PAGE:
Roz’s story is one that has been told many times; one can infer this from the number of local articles she is cited in online, in addition to the methodical way in which she tells it. Roz defines her story around violence, as she tells it by describing how her family members were taken from her by acts of violence.
She begins her story at 16 years old, when her ex-boyfriend Donald Williams attempted to murder Roz and murders Roz’s boyfriend. Donald only served 15 years in prison, and was released without Roz’s knowledge. He then committed another murder, of a women named Maria Seranno. Roz testified at Seranno’s hearing, and was able to ensure that Williams would remain behind bars for the rest of his life, without the possibility of parole. She said that these series of events imbued her into anti-violence advocacy, although she was only 16 at the time. She wasn’t sure how to act, besides sharing her story with family, friends, and neighbors at such a young age.
Gun violence continued to plague Roz’s life, as her twin sister Kathleen Pichardo died of a self-inflicted gun shot wound at age 21, and Roz’s baby brother Alex was murdered in 2012 at age 22. Roz’s step-father, who raised her since she was 6, embodied the result of this senseless violence and passed away one year following Alex’s murder.
A visualization of Roz’s life story can never fully depict the sadness, grief, and emotion it contains; however, the image of overlapping bars depicts a perpetual presence of violence. It also visualizes an abrupt end to Roz’s loved ones’ lives juxtaposed with an emergence of activism.
Despite the constant loom of violence and grief that has encompassed Roz’s life, she said that her story and what is to come in the future:
It doesn’t instill fear in me; I kind of feel like I’ve got to keep going.
Roz Makes Unsolved Murders Visible in Philadelphia
The urge to keep going and to make her siblings’ stories heard has made Roz a well known anti-gun violence activist in Philadelphia; her activism centers on uniting her community, as when an individual loses a loved one in a senseless act of violence, they feel alone in the world. However, Alex’s murder gave Roz insight into the systems of investigation that surround gun violence and specifically the vast number of unsolved murder cases in Philadelphia. She realized that she wasn’t alone in the pain and grief she felt, and that someone needed to “bring light” to the unsolved cases gone dark in Philadelphia.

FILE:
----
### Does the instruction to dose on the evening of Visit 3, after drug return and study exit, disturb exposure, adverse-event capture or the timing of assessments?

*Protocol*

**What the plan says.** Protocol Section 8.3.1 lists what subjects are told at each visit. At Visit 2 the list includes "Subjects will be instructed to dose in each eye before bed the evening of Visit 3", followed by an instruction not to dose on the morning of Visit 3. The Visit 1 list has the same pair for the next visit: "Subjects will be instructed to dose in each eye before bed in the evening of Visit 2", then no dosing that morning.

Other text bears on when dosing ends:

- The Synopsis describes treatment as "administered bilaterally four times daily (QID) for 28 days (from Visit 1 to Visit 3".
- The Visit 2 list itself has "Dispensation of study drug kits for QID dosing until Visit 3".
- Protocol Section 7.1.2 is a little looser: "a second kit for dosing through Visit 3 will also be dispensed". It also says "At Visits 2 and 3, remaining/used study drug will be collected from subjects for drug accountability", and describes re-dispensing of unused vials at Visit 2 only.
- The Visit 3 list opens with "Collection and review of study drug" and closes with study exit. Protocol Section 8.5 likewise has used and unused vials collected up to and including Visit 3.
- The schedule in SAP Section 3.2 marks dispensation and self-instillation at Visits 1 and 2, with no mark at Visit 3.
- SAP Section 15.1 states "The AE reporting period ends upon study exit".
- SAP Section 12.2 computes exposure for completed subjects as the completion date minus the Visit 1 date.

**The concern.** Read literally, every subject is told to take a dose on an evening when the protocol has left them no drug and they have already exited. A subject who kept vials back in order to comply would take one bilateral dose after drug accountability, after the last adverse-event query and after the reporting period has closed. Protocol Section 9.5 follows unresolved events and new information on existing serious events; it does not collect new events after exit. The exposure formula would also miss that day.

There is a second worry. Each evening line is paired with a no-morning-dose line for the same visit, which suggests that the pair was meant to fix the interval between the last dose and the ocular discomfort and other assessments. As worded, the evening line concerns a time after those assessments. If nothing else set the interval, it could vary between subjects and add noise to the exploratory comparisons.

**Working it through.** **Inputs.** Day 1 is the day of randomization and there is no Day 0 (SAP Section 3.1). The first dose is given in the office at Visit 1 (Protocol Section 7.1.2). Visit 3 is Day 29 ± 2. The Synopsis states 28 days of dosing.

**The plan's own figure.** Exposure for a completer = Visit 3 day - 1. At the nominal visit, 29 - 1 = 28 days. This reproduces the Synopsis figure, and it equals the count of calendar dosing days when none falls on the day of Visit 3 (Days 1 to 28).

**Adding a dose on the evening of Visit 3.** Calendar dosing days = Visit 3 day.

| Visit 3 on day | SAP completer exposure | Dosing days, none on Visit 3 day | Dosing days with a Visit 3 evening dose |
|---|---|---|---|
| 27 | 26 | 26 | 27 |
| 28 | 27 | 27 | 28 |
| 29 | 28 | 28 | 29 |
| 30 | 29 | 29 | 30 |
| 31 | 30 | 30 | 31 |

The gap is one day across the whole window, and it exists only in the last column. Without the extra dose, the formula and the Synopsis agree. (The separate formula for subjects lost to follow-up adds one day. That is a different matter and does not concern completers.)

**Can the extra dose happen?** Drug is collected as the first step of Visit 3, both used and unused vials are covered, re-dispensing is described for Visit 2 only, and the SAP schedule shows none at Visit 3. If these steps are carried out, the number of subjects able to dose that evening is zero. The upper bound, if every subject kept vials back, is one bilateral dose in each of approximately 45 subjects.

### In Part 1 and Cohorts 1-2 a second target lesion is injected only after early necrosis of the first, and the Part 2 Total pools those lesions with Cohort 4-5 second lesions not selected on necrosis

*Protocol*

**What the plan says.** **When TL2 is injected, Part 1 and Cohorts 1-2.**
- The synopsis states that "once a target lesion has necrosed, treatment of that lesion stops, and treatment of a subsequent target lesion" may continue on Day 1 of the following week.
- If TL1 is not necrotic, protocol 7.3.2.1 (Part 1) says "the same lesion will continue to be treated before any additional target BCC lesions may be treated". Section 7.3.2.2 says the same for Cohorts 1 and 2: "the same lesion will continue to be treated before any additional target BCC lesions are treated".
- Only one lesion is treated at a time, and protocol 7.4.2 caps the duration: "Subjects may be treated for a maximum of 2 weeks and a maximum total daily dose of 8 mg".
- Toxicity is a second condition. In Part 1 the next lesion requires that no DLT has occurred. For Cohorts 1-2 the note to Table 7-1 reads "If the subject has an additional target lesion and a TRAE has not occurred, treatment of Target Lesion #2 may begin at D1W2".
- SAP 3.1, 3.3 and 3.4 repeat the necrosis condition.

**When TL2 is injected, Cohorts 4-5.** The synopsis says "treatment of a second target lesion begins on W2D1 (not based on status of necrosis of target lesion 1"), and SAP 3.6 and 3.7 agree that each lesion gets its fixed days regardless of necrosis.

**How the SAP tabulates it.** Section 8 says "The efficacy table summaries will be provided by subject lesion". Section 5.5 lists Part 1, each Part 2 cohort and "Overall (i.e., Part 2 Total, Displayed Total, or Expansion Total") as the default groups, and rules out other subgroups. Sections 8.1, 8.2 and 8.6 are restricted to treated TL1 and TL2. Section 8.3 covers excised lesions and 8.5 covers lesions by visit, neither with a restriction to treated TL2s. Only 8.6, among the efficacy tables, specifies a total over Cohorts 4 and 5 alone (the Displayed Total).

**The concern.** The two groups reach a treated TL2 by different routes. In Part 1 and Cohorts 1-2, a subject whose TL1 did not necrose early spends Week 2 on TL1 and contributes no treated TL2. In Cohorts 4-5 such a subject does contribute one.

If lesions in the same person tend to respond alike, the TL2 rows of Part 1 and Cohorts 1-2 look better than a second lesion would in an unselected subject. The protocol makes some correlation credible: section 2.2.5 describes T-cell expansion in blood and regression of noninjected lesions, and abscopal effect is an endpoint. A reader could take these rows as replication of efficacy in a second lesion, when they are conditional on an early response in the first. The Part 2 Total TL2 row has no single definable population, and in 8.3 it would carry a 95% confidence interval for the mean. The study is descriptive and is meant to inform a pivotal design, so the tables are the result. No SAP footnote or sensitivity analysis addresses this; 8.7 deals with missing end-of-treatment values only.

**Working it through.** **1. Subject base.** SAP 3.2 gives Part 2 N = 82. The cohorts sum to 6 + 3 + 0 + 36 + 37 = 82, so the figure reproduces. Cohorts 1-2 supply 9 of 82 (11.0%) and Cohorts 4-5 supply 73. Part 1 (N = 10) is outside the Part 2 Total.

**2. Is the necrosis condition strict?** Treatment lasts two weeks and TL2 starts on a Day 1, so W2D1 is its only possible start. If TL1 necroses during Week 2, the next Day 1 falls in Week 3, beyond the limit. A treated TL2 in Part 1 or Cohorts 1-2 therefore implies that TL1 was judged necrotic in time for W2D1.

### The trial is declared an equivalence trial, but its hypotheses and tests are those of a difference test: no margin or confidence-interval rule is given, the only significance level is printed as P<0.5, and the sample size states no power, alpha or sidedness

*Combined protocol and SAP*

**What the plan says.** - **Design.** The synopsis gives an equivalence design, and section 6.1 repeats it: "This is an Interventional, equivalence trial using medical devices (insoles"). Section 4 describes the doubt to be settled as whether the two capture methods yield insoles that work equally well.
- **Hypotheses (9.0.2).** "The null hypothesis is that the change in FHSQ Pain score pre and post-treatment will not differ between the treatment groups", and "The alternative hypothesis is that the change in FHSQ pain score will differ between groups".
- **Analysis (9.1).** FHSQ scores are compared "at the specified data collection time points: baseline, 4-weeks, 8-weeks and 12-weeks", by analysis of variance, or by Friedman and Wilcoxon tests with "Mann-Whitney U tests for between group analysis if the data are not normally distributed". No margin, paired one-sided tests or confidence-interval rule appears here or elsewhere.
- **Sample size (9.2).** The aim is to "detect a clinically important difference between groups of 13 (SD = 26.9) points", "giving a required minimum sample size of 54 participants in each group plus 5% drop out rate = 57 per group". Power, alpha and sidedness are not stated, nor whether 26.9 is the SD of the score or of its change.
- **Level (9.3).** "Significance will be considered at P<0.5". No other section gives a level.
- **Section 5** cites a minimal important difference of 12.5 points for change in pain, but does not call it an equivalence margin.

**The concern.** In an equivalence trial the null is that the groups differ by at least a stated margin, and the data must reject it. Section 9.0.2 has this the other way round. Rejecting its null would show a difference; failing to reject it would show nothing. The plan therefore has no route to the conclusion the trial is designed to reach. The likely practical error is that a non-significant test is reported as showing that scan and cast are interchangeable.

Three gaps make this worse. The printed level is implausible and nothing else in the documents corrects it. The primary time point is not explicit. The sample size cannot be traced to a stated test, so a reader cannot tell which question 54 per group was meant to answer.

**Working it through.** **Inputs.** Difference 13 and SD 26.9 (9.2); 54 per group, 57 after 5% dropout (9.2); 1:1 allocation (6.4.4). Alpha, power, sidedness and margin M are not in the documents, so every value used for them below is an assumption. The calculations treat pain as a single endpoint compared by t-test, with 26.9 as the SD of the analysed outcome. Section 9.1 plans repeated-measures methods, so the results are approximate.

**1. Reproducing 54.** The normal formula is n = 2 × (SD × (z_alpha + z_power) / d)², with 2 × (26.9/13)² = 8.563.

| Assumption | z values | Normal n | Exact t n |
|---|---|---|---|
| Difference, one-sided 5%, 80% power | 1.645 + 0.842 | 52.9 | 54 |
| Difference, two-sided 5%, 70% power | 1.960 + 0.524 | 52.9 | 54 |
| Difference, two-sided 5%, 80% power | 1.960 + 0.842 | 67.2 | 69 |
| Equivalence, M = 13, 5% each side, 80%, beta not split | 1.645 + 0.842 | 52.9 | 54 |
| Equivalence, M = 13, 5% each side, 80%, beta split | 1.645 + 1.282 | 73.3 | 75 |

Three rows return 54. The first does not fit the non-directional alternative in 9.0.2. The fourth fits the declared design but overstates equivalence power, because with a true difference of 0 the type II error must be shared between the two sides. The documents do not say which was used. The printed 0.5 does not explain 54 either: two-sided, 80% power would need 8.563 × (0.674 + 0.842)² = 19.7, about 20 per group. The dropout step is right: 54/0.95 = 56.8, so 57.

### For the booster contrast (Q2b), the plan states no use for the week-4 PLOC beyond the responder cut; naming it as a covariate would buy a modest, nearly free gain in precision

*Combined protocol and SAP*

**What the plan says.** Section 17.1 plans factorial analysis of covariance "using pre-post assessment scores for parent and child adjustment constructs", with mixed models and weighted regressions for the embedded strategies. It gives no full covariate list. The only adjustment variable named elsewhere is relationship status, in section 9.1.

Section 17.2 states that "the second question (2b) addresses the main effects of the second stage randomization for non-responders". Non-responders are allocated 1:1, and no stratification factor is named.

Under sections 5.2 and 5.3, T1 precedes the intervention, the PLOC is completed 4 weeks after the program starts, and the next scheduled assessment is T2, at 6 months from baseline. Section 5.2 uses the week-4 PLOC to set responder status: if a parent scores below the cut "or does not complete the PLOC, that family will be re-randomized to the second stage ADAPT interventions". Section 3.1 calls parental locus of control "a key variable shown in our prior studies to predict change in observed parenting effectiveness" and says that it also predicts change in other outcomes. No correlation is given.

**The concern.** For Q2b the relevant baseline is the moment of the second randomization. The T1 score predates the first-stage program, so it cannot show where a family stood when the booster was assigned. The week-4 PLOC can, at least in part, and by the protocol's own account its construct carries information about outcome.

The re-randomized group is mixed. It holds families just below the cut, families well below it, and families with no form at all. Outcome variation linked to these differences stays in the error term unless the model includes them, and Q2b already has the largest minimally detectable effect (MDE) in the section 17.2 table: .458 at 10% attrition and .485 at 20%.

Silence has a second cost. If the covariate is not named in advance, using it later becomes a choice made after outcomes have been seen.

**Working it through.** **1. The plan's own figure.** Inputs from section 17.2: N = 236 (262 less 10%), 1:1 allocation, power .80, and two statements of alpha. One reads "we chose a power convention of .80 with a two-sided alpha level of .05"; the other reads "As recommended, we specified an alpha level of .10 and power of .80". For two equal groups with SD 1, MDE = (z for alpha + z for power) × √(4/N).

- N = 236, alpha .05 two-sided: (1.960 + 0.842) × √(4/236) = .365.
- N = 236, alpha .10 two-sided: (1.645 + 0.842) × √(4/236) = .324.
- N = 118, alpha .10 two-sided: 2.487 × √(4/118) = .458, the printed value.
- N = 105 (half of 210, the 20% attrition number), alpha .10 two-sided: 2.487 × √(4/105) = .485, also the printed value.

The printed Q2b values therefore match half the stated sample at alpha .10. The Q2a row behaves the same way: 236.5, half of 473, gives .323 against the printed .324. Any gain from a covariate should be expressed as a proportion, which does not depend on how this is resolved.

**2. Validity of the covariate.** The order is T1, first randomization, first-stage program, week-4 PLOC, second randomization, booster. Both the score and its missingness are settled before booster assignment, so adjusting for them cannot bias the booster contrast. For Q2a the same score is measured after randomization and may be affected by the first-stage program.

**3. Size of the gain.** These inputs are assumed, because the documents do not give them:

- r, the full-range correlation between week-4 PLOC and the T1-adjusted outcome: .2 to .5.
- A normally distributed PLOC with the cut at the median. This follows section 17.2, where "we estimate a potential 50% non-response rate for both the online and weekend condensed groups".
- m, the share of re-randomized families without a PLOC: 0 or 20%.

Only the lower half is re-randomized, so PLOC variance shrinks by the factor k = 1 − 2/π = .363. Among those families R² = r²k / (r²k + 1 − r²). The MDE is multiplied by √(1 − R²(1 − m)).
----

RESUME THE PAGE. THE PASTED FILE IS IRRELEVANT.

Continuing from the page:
Advocating for continued investigations into Alex’s death, and others like him, ensures to Roz that her brother is known in society and that his death, alongside others in Kensington, is not simply erased by the power of gun violence. “Erasure” of lives and of history is one mechanism in which structural violence acts, and Roz’s methodology of activism aims to directly counteract this (Farmer 2004). Roz fills countless fliers and posters with the faces and names of those who were murdered, and yells their names back into society. She draws outlines of bodies in chalk on the sidewalk, and places numerous body bags outside of spaces such as City Hall. All of her actions exist in the dichotomy of filling the space of absence; while individuals bodies are physically lifeless, Roz’s actions ensures that their spirit and legacy are alive. Her voice of resistance articulates that there should never a void in action driving towards the reassurance that knowledge of a closed investigation gives an individual.
Roz’s firsthand knowledge of the power of activism has connected her to other individuals in the Philadelphia community who have stories similar to hers; they are not necessarily united against one common individual, but the collective idea of violence that is enabled by society. This is represented through the signage workshops Roz holds, to ensure that their poster boards depicting the faces that represent unsolved murders are created with uniform formatting. In protest, they appear visually united.
Not only is her community united, but they are powerful numbers wise. Many of the images that Roz posts on her Facebook page, Operation Save Our City, depict the vast numbers represented by unsolved murders. But, rather than reduce these individuals to statistics and numbers on a graph, each individual’s face is visually represented. Roz is creating data visualizations in her own community, using her own community’s environment as a canvas.